Five desperate French soldiers during The Battle of the Somme shoot themselves, either by accident or with purpose, in order to be invalided back home. Having been "caught" a court-martial convenes and determines punishment to be banishment to No Man's Land with the objective of having the Germans finish them off. In the process of telling this tale each man's life is briefly explored along with their next of kin as Methilde, fiancée to one of the men, tries to determine the circumstances of her lover's death. This task is not made any easier for her due to a bout with polio as a child. Along the way she discovers the heights and depths of the human soul.Written by
The mournful tune that Mathilde plays on the tuba is "Aase's Death" from the Peer Gynt Suite by Edvard Grieg. See more »
As the farmer in "The end of the World" is telling his story, bottles of Dom Perignon Champagne can be seen in the basement he is hiding in. Moët & Chandon did not produce Dom Perignon until 1929. See more »
Jeunet, beware of stereotyping yourself! But very well done nonetheless...
If I were to judge this movie solely on its entertainment value, I would have awarded it a 9 out of 10. Instead, I will blend entertainment with art, whatever that may mean, or with its artistic integrity my usual method of evaluation for movies. I'm actually one of those people who found Amèlie delightful on first viewing, and more than a little irritating on second viewing two years later. And I must say that overall, I preferred Un Long Dimanche de Fiançailles.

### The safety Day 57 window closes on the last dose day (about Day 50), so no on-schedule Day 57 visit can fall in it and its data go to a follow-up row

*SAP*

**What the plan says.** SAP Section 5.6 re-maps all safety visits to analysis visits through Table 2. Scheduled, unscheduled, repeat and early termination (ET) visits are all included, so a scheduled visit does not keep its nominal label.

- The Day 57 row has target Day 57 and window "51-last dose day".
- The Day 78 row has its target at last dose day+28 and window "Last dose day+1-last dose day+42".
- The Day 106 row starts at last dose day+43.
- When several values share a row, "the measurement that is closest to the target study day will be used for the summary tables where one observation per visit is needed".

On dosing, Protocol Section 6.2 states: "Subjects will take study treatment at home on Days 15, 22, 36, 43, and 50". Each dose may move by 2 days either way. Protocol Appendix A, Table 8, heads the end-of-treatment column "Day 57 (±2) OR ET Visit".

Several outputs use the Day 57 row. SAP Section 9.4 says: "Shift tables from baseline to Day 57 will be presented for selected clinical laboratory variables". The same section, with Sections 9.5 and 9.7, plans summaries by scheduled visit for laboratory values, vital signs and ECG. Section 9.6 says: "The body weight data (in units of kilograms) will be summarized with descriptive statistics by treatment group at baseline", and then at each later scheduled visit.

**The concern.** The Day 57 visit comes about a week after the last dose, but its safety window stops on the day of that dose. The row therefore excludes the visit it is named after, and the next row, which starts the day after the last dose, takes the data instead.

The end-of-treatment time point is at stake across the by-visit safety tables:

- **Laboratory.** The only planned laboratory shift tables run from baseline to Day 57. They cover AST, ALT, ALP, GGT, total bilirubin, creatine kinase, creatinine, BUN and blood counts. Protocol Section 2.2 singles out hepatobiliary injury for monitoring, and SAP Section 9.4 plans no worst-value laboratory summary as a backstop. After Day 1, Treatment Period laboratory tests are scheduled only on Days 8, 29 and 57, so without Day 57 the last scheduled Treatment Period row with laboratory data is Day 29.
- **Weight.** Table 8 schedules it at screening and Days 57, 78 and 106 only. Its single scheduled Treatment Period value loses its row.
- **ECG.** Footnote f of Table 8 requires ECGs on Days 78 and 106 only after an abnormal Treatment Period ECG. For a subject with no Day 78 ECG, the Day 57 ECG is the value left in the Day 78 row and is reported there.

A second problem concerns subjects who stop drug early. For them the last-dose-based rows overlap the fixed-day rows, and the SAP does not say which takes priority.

Right from the opening shot of a broken Christ statue dangling off a cross that's been blown to bits in a muddy WWI trench, you are reminded of how well director Jean-Pierre Jeunet has understood the importance of masterful cinematography. Immediate, attention-grabbing snappy editing is also a speciality of his. A collection of memorable stills, beautiful enough to be made into pictures to hang on your living-room wall, are the carriers of a compelling story with a universally accessible poetry, both visual and verbal (which alas, is too often spelt out by a persistently meddling voice-over a narrator, just like in Amèlie just in case you weren't paying attention to ALL the little quirks, jokes and poetry). A feast of visual humour we can trace right back to Delicatessen and a collection of interwoven, snappy little stories from endearing or comic minor players, could render the movie Disneyish (The way Les Choristes was) had Jeunet failed to also blend into the cake mix two helpings of darkness to one of sex: he does exactly the same thing in both Amèlie and Delicatessen. The resulting movie is one that most adults the world over will respond to, a fairytale for grown-ups (also considering the devastating WWI setting, it's even more grown-up than both Delicatessen, which IMO was too cartoonish, and Amèlie, too artificial and pleased with itself - like a small, furry creature such as a squirrel prancing around and being well aware of its own cuteness). But as good movie as Dimanche is, I don't consider it an "art" movie at all rather, a very accomplished and entertaining mainstream European movie.